If You Only Listen To Light-Skinned Black Women, You're Not A True Ally

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Being a dedicated ally towards the Black community means listening to our issues, confronting your own internalized racism, and working to dismantle the system that has managed to keep the Black community oppressed for so long.

It’s amazing if your allyship connects you with different activists on and off of social media.

But what's not amazing is only listening to light-skinned Black women when they talk about racism.

When lighter-toned Black women talk about their experience in this country when it comes to racism, microaggressions, and oppression, it is never the same as when you talk to a darker-skinned Black woman.

That is because of colorism, and the favoritism of light-skinned women who are inherently closer to whiteness and European standards.

Colorism is defined as a practice of discrimination by which those of lighter skin are treated more favorably than those with darker skin.

We see colorism play out in shows/films all the time. Light-skinned Black women are given a plethora of more on-screen roles than dark-skinned Black women. 

Light-skinned women have more privilege and more advantages in our society. They are desirable in every aspect, whether it comes to dating, getting hired for different jobs, or scoring leading lady roles in Hollywood.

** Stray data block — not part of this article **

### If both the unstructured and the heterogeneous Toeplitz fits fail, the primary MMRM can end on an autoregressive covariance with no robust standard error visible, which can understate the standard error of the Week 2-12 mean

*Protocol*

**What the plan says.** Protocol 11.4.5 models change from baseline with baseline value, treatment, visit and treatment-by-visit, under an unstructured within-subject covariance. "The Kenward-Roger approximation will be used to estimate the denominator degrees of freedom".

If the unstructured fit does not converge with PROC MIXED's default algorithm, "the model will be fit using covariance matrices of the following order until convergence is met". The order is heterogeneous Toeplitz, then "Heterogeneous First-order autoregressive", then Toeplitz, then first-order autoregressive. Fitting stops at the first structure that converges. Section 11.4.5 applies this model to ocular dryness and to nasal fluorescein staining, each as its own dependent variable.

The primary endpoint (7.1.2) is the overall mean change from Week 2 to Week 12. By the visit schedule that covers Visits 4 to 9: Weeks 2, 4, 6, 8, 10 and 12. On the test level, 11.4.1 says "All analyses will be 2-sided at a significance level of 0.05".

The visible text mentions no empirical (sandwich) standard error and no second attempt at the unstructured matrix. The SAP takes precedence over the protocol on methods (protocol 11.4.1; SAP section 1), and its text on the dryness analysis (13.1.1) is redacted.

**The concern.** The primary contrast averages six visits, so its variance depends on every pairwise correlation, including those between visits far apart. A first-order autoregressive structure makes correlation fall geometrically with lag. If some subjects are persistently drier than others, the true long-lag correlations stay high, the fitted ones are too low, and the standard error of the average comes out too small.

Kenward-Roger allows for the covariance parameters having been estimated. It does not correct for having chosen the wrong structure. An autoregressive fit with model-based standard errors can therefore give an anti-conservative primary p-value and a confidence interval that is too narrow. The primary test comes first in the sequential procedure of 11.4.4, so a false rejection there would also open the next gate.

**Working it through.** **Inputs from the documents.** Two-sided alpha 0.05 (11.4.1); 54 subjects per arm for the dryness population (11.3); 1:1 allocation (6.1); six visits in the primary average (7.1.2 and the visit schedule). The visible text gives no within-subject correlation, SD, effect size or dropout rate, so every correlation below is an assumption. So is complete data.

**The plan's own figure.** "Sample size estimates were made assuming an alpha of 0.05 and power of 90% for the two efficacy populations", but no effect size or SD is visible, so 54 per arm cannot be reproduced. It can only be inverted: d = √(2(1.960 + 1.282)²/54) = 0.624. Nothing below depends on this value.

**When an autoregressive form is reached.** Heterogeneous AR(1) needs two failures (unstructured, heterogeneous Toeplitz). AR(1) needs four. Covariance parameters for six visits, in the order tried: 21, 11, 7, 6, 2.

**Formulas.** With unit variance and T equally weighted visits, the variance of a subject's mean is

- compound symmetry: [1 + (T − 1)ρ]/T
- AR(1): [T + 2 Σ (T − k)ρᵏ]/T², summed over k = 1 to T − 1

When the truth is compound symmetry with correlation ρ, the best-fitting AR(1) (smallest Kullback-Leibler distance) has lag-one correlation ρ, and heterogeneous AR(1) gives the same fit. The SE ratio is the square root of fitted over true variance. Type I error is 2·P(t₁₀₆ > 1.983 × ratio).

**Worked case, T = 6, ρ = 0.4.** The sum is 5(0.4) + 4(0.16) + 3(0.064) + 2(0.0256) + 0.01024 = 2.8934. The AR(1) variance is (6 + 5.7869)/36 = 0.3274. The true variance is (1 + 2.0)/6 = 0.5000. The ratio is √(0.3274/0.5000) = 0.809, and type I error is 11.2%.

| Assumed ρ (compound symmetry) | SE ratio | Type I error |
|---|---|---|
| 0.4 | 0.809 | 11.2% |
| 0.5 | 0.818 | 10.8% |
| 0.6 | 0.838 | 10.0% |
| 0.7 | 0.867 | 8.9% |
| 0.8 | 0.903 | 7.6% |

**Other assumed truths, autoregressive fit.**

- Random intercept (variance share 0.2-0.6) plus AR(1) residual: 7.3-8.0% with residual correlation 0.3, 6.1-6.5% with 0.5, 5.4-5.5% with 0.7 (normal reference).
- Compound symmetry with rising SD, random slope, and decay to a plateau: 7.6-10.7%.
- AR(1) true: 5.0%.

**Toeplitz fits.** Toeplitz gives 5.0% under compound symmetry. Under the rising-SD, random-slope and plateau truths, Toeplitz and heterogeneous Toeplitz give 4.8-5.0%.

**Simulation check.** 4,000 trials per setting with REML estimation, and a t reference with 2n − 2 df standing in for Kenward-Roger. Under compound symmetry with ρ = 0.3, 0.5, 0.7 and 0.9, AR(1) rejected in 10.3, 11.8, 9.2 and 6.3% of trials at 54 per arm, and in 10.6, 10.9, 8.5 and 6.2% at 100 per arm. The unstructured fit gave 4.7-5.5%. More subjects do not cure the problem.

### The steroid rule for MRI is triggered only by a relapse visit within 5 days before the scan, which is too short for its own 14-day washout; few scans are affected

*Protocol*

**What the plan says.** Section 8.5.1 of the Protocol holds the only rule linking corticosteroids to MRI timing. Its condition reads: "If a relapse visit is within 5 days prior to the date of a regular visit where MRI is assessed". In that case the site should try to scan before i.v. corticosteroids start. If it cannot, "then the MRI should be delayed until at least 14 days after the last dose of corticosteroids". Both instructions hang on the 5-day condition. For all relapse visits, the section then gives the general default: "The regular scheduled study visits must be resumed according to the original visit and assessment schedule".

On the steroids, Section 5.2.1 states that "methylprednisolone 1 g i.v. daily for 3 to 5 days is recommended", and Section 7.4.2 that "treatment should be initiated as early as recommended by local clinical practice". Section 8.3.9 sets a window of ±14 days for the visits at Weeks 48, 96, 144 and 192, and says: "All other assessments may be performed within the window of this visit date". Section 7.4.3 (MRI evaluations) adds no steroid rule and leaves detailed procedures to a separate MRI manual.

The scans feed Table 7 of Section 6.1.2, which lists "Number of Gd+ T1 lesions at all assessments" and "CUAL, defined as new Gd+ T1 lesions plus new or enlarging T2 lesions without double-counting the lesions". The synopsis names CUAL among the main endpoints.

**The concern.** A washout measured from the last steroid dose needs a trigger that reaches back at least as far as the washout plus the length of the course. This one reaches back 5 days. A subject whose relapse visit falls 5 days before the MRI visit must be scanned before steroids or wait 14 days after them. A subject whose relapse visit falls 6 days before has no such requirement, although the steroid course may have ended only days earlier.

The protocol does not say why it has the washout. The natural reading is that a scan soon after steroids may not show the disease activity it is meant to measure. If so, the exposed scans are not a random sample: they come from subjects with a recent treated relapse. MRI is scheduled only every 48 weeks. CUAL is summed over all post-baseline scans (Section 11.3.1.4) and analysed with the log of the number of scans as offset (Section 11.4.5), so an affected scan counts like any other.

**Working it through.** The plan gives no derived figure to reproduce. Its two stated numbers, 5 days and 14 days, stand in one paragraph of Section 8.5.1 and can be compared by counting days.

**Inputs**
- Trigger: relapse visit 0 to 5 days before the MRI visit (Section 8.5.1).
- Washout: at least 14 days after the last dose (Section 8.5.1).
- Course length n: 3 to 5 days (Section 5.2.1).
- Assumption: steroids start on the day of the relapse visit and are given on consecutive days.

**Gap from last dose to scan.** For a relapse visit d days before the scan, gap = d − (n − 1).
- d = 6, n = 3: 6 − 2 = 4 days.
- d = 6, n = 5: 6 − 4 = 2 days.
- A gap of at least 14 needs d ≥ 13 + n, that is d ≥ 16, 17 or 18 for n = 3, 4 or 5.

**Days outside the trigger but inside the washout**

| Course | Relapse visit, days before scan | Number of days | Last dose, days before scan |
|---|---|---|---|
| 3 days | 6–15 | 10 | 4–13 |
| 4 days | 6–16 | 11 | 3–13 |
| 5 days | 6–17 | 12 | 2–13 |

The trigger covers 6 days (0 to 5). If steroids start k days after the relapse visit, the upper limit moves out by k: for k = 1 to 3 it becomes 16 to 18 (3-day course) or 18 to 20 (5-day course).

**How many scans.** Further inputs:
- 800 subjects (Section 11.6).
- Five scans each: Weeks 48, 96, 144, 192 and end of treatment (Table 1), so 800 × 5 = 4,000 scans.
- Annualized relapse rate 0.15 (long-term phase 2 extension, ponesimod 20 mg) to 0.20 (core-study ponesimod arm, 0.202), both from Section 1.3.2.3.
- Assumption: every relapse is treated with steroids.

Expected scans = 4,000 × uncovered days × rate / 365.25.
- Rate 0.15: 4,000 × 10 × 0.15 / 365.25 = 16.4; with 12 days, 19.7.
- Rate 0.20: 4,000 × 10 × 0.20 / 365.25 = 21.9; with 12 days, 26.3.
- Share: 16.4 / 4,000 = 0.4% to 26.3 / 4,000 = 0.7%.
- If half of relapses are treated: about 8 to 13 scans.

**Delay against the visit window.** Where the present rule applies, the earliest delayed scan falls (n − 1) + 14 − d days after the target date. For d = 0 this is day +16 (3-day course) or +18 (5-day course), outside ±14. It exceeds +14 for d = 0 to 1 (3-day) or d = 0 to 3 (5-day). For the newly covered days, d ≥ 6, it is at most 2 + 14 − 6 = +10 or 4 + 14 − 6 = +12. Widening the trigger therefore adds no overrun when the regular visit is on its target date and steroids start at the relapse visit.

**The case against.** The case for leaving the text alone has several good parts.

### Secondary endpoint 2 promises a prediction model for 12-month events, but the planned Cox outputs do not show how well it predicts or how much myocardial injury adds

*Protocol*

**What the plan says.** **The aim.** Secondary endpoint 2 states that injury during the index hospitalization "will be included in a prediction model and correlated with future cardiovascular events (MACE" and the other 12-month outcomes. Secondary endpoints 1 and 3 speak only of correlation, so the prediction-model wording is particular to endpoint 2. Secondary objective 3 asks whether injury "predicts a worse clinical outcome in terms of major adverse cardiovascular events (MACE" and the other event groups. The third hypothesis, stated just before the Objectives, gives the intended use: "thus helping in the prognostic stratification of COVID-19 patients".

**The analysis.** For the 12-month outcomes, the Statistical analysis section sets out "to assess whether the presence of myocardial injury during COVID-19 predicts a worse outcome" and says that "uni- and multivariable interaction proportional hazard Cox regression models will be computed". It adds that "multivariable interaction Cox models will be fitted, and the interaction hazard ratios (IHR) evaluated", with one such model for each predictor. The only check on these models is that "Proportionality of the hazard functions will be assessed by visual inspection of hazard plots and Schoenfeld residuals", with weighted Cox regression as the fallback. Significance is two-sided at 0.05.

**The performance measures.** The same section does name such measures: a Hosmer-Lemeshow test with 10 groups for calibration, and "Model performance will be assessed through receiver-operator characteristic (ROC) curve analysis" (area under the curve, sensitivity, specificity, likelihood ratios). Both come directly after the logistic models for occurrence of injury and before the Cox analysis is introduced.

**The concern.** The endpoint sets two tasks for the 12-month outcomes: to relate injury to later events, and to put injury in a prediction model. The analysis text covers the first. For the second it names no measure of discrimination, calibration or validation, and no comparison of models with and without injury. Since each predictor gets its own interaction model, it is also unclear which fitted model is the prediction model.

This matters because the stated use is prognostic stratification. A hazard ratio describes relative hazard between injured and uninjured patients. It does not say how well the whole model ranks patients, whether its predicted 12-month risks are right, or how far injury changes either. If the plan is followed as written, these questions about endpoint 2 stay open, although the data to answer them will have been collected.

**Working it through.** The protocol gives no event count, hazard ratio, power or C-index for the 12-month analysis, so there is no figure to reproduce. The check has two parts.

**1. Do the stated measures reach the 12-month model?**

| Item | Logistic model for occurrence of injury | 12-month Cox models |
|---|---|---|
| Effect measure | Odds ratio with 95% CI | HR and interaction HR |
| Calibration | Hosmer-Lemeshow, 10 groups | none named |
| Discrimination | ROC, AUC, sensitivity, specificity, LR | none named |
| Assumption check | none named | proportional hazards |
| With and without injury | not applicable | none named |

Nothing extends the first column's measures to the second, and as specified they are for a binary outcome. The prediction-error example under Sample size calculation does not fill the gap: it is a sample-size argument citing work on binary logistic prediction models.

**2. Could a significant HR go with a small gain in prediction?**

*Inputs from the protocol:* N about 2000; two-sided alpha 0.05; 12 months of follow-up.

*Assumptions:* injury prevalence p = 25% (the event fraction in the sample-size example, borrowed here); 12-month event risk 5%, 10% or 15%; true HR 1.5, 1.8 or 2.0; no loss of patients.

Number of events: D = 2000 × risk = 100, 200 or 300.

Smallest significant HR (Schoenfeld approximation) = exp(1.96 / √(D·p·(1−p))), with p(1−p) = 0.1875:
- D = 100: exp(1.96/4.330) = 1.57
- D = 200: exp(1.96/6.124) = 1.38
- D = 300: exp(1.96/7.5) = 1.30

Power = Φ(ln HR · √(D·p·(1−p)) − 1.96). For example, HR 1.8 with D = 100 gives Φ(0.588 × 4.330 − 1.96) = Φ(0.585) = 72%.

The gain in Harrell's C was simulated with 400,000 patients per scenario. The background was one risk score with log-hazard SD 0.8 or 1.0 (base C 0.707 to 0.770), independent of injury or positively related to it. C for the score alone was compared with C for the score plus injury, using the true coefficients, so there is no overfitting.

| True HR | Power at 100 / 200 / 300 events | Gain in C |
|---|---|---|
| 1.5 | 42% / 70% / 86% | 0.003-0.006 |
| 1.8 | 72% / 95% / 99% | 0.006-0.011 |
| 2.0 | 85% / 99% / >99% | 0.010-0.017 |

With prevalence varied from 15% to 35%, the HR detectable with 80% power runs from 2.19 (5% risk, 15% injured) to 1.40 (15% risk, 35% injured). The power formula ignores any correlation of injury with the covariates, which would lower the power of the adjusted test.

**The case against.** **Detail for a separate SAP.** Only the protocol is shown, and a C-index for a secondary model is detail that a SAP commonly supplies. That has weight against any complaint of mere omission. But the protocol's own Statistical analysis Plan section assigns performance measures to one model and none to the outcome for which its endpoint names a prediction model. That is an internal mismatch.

RELATED: Hollywood's Obsession With Casting Light-Skinned Black Women Needs To Stop

Of course, this is not to say that light-skinned Black women don't experience their own struggles with their skin color or experience racism, because at the end of the day, they're still Black. But their experiences are different than that of a dark-skinned Black woman.

Dark-skinned Black women are consistently told to “lighten up,” as in stay out of the sun. They are the last choice when it comes to representation in the media. They are the least desired group when it comes to dating. In fact, darker-skinned individuals are more likely to have an encounter with the police that will lead to an arrest  or worse.

The sooner we acknowledge the fact that light-skinned women have a considerable amount of privilege compared to their darker-toned counterparts, the sooner we can work to dismantle colorism and allow for fair representation of darker-skinned Black women in the media.

RELATED: Why DaniLeigh's Song 'Yellow Bone' Is Another Example Of Light-Skinned Privilege Within The Black Community

Being a true ally to the Black community meaning supporting more platforms for Black people who have darker skin to speak — because they're the ones who experience the brunt of oppression and racism America. They are the ones who need to have their voices heard and uplifted.

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If your allyship only extends to one kind of Black person, it is not a true allyship. We shouldn’t only listen to light-skinned Black women when it comes to racial issues.

It’s the same thing as only listening to cis, straight, or able-bodied Black people — doing that means your allyship is not intersectional. 

It’s ALL Black lives that matter, and that includes Black trans people, disabled Black people, Black people in the LGTBQ community, and darker-skinned Black people. 

So, if you’re not actively engaging with darker-skinned Black women — like Ericka Hart, Aja Barber, and Feminista Jones — when it comes to learning about Black issues, and expanding your activism, you should start.

RELATED: Why Black Lives Deserve More Than Just Superficial Activism

Nia Tipton is a writer living in Chicago. She covers pop culture, social justice issues, and trending topics. Follow her on Instagram.